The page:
Memorable among the statements of this chapter are these two: “You shall not do according to all that we are doing here this day, every man doing whatever is right in his own eyes” (v. 8), and, “Everything that I command you you shall be careful to do; you shall not add to it or take from it” (v. 32). The former wholly condemns free will. It compares our efforts with the Word of God, inasmuch as by a general statement it wants us to choose and accomplish nothing unless the Word of God goes before us and lights the way. Thus no other place should be chosen, etc. From this it follows that whatever we attempt without the Word is sheer darkness and error. If this were not the case, it would not have been necessary to warn us not to do what seems right to us; nor would we be in need of the Word. The latter statement removes presumption, lest we do things that are better than the Lord commands; and at the same time it gives us liberty and absolves us of all works, efforts, laws, and traditions of men; and it binds our consciences to the Word of God alone. Of this very much elsewhere.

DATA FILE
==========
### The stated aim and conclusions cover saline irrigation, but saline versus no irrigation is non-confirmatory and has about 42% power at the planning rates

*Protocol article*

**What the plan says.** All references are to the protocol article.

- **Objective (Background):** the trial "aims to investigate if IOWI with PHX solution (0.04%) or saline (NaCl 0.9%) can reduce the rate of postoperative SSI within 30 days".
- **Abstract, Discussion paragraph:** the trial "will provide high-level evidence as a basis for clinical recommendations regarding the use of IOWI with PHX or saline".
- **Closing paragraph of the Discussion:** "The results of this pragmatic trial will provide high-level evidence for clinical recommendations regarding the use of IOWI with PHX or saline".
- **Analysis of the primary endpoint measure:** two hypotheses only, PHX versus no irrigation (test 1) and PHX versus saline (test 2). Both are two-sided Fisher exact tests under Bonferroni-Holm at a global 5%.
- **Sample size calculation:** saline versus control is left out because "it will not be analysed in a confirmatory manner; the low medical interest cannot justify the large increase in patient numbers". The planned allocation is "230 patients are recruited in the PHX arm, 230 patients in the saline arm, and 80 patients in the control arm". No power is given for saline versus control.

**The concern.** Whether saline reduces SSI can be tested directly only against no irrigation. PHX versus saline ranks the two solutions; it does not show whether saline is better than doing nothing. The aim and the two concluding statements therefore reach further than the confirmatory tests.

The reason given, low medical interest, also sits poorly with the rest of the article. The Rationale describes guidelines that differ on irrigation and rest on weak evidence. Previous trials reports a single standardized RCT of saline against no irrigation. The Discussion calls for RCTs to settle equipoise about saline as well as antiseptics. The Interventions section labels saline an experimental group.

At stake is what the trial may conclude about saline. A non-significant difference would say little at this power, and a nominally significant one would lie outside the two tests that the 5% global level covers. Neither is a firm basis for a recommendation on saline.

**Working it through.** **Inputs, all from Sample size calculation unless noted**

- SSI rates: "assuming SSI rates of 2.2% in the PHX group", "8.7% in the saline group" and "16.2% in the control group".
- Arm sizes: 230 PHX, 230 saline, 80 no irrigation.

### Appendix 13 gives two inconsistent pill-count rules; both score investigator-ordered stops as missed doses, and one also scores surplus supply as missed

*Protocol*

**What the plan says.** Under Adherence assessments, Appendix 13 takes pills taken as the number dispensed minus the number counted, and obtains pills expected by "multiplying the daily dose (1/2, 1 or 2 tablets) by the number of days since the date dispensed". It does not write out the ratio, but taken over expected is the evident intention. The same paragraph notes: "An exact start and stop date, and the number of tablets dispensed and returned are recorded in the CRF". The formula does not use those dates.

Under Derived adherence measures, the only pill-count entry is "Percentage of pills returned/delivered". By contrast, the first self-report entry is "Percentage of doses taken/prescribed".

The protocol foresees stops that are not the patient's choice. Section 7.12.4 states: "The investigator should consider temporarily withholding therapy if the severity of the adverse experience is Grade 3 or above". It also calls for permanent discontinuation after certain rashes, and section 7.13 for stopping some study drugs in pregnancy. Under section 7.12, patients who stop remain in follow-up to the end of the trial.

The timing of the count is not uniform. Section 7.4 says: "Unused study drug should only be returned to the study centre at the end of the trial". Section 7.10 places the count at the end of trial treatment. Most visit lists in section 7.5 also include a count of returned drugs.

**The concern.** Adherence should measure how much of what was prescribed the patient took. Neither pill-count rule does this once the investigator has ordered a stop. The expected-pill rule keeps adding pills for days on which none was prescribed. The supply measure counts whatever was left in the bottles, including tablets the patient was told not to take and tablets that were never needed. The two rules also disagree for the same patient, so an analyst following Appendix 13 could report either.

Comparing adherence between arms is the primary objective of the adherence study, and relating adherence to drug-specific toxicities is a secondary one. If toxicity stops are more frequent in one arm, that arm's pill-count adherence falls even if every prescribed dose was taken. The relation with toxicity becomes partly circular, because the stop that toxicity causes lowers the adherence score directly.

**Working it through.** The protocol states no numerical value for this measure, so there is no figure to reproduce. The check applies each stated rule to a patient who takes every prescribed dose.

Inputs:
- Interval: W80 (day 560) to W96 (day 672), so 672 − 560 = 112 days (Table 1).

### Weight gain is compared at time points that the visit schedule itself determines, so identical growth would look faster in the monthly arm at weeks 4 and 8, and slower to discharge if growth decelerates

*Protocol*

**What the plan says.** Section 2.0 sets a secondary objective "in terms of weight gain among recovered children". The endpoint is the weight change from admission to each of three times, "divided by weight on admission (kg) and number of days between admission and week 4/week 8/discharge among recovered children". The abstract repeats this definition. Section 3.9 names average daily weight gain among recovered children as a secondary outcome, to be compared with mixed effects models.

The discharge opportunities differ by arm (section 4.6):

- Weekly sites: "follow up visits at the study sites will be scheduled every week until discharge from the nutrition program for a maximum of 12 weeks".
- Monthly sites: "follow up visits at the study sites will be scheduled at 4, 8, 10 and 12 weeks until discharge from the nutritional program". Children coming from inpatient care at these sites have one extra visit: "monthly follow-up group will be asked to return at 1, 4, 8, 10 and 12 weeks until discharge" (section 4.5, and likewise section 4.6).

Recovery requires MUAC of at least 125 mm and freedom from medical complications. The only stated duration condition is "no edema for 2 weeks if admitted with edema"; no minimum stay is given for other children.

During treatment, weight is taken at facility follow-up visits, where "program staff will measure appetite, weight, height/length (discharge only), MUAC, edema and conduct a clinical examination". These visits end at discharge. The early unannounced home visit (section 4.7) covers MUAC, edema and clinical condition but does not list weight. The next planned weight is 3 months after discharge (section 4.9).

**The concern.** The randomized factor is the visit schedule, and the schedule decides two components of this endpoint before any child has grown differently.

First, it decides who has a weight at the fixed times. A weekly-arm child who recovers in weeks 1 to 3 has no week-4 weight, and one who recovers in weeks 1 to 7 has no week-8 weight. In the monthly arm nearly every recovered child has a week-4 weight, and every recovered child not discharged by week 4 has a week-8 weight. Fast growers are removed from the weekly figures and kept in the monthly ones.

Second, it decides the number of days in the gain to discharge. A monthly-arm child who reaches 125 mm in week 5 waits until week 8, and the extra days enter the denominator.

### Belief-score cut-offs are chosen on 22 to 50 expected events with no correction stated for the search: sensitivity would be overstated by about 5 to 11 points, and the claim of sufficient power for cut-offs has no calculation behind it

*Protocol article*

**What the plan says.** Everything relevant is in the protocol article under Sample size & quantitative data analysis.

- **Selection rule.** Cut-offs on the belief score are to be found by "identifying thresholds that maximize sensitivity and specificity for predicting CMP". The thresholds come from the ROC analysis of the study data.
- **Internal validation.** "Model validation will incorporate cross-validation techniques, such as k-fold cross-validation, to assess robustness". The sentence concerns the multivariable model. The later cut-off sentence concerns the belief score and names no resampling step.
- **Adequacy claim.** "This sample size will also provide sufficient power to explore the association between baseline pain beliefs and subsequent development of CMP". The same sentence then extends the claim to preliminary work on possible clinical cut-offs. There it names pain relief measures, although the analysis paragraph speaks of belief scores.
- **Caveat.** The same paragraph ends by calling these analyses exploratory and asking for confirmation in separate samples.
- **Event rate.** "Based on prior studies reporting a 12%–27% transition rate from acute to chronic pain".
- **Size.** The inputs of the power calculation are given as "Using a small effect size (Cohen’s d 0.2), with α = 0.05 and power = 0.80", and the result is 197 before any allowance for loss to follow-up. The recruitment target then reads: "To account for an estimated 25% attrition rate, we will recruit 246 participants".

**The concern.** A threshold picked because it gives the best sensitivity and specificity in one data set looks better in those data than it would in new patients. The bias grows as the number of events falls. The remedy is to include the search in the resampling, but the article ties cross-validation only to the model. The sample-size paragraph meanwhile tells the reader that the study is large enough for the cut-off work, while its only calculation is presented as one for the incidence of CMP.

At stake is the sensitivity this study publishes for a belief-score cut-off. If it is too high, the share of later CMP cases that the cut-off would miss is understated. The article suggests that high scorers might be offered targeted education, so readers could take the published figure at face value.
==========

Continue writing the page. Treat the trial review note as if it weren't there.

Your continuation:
Luther’s works, vol. 9: Lectures on Deuteronomy 1525